Take a Break From the Headlines

43% of the U.S. is currently being asked to remain at home. For a lot of us, that means we have more time to do things like check our phones, watch the news, and gossip with those around us.

Habits like these are impossible to stop altogether. It’s only natural that we want to be up to date, and it can be a challenge to avoid speaking about an event unprecedented in our lifetime. However, making an active effort to find times to unplug can go a long way to calming us down, centering our focus, and allowing ourselves to get lost in things we enjoy.

If you’re having a hard time thinking of ways to tune out, we recommend:

  • Starting a new book
  • Going on a walk or jog or exercising from home
  • Playing board games or cards with your fellow quarantinees 
  • Picking up a new arts and crafts habit, like knitting or painting

Really, anything that helps you place the technology aside is a great way to find relief from coronavirus related anxiety.

Read: Can You Buy Anxiety Medication Online?

Rethink Your Perspective

This one’s a little tricker to do, but it’s why we wanted to give you the facts. Accepting this new status quo for the foreseeable future is the only way to manage the difficulties that come with it.

In this way, trying to shift your perspective about the little things can fundamentally change how you experience them. For example, if your kids can’t go to school and you feel stuck trying to entertain them while balancing your other responsibilities, consider the fact that someday they’ll be moving out of the house for good. In that moment, a month more with your little ones might be all you ever wanted.

Trying to take on our current challenges as blessings is not an easy task, but doing so opens up the possibility of a more joyous and fulfilling experience.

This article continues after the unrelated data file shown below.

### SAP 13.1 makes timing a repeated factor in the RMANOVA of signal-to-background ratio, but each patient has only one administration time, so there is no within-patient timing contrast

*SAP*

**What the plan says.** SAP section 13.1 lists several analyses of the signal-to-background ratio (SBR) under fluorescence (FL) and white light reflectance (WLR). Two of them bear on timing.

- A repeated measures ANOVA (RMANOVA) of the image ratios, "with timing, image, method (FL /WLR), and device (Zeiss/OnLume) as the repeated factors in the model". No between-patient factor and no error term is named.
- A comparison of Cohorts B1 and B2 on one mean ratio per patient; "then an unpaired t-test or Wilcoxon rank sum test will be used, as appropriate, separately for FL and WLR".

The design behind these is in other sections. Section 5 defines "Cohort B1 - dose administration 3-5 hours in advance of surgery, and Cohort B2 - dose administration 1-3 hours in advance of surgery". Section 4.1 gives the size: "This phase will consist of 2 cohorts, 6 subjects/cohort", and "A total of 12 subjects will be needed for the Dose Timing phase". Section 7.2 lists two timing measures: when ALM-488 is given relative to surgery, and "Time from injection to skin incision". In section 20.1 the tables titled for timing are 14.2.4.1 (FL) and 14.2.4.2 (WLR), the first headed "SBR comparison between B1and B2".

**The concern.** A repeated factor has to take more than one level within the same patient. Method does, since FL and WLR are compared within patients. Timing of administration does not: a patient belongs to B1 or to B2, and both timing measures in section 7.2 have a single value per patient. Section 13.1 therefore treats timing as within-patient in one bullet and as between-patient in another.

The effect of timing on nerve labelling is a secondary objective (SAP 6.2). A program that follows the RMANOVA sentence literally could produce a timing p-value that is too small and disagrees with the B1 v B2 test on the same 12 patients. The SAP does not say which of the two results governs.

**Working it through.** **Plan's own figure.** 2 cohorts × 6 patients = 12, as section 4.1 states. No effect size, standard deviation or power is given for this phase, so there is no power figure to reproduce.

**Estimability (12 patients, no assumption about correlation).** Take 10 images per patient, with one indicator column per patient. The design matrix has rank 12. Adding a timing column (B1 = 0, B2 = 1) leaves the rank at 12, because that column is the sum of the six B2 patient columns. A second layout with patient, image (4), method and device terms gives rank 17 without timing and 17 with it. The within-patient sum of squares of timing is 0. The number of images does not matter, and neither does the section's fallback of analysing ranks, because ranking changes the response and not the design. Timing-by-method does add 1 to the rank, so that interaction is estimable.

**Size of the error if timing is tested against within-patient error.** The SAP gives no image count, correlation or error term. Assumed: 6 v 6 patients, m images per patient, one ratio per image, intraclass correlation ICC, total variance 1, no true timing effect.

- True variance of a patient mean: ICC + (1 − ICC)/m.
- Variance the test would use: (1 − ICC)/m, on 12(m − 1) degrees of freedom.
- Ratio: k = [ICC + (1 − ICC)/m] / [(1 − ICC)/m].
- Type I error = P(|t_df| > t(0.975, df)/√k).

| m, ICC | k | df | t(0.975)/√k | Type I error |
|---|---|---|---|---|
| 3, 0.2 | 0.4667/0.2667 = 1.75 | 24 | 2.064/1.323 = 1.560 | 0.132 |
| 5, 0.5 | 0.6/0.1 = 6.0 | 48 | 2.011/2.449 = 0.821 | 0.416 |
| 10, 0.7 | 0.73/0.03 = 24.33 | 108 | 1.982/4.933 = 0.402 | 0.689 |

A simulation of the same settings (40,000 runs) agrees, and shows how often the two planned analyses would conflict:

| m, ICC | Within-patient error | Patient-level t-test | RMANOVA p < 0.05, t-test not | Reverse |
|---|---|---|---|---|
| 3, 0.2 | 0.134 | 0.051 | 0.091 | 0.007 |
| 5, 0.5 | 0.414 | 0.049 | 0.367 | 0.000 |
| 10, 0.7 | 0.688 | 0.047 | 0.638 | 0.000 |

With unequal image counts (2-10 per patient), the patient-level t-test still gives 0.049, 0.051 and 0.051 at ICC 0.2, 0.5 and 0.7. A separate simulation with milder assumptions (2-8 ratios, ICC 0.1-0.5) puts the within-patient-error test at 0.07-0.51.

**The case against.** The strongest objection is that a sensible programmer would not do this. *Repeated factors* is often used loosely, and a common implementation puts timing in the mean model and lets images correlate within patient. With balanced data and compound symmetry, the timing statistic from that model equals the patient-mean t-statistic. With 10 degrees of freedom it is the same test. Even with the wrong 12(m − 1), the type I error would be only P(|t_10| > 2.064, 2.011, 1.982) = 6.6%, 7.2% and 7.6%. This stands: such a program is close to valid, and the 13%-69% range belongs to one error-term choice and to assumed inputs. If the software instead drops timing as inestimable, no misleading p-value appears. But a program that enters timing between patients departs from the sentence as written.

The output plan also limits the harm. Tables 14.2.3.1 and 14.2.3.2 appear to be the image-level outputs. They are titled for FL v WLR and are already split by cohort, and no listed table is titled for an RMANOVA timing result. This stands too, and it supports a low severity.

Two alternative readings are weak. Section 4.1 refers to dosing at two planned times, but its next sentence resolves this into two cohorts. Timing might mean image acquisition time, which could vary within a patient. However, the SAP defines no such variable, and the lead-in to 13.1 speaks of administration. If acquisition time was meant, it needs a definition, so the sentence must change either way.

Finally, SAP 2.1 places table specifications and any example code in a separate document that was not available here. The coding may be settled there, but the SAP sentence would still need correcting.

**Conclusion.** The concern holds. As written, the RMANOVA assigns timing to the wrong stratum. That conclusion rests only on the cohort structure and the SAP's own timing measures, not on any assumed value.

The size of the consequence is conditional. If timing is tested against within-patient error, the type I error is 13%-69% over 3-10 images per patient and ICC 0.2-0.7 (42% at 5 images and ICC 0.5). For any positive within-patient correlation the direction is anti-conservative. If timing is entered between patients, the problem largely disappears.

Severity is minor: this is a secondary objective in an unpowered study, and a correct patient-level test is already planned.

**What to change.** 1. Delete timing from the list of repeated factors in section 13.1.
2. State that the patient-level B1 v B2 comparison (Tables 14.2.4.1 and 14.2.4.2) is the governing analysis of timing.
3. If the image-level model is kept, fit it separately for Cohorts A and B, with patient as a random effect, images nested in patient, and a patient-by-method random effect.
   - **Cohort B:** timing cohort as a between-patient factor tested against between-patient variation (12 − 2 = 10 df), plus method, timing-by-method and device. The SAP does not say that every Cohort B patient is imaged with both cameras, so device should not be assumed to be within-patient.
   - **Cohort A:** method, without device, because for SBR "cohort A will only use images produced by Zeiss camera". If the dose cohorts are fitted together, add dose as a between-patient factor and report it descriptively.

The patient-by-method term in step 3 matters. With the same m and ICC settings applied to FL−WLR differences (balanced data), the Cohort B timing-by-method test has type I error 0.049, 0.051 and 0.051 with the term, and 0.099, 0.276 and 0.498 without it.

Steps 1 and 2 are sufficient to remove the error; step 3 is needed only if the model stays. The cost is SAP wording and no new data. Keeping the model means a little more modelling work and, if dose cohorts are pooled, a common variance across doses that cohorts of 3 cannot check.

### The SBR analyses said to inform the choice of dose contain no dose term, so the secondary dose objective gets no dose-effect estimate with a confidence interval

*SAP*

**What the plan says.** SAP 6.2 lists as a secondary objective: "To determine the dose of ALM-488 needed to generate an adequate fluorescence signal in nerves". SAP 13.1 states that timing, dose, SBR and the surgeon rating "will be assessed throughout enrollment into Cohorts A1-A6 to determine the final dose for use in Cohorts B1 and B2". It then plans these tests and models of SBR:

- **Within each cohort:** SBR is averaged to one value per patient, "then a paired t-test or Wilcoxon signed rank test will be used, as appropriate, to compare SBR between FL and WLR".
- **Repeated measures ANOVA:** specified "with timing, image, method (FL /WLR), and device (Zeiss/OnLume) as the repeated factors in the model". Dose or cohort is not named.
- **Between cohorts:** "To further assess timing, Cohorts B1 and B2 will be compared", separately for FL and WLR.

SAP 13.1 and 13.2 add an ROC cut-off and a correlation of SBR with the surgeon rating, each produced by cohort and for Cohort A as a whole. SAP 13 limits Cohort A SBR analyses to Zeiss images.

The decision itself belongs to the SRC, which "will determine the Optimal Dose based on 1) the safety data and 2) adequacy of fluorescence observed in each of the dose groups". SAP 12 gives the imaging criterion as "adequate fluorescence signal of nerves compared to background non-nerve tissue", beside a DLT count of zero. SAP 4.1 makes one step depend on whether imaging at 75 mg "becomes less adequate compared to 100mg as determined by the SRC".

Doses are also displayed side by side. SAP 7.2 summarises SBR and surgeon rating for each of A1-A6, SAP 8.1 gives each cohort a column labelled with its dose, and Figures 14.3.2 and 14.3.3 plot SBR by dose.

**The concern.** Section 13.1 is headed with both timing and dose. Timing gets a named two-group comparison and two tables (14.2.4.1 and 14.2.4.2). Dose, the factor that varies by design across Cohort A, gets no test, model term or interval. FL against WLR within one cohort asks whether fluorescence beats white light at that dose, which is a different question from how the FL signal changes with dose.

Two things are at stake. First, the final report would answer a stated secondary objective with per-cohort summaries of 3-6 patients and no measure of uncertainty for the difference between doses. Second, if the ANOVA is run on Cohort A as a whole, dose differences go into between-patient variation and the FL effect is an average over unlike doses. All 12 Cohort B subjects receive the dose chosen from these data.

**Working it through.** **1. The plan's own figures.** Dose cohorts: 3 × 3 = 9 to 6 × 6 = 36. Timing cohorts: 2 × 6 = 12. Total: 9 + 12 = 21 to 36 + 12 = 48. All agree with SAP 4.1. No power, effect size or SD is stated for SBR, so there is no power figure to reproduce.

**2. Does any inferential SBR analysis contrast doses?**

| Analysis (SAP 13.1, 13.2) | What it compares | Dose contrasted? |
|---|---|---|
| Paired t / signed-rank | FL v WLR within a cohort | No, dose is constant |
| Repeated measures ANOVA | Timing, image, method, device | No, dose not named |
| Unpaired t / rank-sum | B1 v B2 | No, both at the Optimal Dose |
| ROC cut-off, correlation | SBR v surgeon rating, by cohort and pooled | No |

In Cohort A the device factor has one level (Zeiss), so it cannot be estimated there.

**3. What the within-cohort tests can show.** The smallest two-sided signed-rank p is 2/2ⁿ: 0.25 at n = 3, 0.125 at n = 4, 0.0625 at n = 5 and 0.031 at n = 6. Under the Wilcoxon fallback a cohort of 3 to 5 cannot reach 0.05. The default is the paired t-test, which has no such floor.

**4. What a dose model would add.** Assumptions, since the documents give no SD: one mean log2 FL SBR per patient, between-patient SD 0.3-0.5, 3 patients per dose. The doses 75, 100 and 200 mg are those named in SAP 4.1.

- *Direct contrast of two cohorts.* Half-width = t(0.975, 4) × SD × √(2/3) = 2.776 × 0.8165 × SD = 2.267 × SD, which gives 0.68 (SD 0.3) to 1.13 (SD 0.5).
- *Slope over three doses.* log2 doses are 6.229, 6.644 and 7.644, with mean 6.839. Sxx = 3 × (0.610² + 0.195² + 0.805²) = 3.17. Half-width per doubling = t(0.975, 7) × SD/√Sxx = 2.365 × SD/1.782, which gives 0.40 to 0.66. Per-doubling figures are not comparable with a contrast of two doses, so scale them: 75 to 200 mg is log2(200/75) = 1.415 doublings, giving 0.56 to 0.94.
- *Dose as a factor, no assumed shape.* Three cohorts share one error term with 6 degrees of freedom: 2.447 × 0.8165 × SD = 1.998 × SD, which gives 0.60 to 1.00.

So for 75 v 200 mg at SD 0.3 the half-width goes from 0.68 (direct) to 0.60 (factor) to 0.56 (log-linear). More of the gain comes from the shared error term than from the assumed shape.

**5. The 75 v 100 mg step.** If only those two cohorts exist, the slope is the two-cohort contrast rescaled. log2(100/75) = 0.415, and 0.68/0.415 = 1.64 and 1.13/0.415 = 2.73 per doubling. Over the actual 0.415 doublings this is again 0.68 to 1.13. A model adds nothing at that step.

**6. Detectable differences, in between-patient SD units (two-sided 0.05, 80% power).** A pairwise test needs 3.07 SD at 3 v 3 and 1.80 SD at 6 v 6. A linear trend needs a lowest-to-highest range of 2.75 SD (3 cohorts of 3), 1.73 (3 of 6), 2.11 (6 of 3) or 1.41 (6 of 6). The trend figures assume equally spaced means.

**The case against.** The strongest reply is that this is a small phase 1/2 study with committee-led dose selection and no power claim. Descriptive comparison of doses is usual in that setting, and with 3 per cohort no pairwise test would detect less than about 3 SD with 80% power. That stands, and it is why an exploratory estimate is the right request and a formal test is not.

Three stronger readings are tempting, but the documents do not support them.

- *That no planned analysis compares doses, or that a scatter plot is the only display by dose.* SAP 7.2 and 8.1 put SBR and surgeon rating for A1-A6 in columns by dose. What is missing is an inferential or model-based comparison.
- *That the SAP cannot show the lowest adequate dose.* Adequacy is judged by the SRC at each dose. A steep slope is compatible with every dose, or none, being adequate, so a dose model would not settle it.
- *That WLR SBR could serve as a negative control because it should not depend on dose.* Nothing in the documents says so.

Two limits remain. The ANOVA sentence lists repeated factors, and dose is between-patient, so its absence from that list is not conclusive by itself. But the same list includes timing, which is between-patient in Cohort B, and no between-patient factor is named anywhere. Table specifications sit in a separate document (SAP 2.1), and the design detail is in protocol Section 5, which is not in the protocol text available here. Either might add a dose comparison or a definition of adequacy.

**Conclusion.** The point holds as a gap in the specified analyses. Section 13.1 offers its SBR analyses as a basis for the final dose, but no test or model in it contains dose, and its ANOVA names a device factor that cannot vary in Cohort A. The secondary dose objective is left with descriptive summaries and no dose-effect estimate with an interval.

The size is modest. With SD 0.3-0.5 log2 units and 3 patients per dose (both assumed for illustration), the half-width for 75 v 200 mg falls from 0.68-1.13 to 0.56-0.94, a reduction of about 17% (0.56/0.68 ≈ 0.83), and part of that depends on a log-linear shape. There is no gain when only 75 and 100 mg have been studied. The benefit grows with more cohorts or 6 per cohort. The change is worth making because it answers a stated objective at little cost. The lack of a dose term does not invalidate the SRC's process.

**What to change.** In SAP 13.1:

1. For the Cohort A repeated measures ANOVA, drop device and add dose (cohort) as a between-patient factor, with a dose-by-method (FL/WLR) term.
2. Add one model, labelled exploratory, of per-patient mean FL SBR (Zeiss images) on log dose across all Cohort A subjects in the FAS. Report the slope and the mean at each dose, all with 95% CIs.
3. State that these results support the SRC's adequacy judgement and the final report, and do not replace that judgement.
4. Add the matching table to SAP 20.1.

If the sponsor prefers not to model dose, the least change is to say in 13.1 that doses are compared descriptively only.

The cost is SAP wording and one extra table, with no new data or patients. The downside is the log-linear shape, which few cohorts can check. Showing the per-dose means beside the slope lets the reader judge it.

Find Ways to Connect

Social distancing does not mean anti-social. It can be hard to not be around our friends and family, and isolating ourselves physically can lead to loneliness. Taking the time to reach out loved ones and old friends is one way to fill the isolation with special moments of social connection.

Everyone is in this together, and although we may not be next to one another for a while, we can still demonstrate and appreciate caring for others. 

How PlushCare Can Help

If you want professional medical help from your home, look no further. PlushCare is offering mental health support for these difficult times, just click here to make an appointment with one of our licensed doctors. 

Furthermore, if you believe you or a loved one may be infected with coronavirus, make an appointment with one of our PlushCare doctors today for an online screening.

Our doctors can assess your condition and risk level and if needed, provide a test order required for many testing sites, including drive throughs.

Whether you want more information from a trusted source (i.e. a medical doctor), you’re looking for mental health support or you think you may need testing and treatment for COVID-19, PlushCare is here to help.

Read More On COVID-19 and Mental Health


Worldometer. Coronavirus. Accessed March 25, 2020 at

CDC. Cases in the US. Accessed March 25, 2020 at

CNN. New York hit hard but other states are suffering, too. Accessed March 25, 2020 at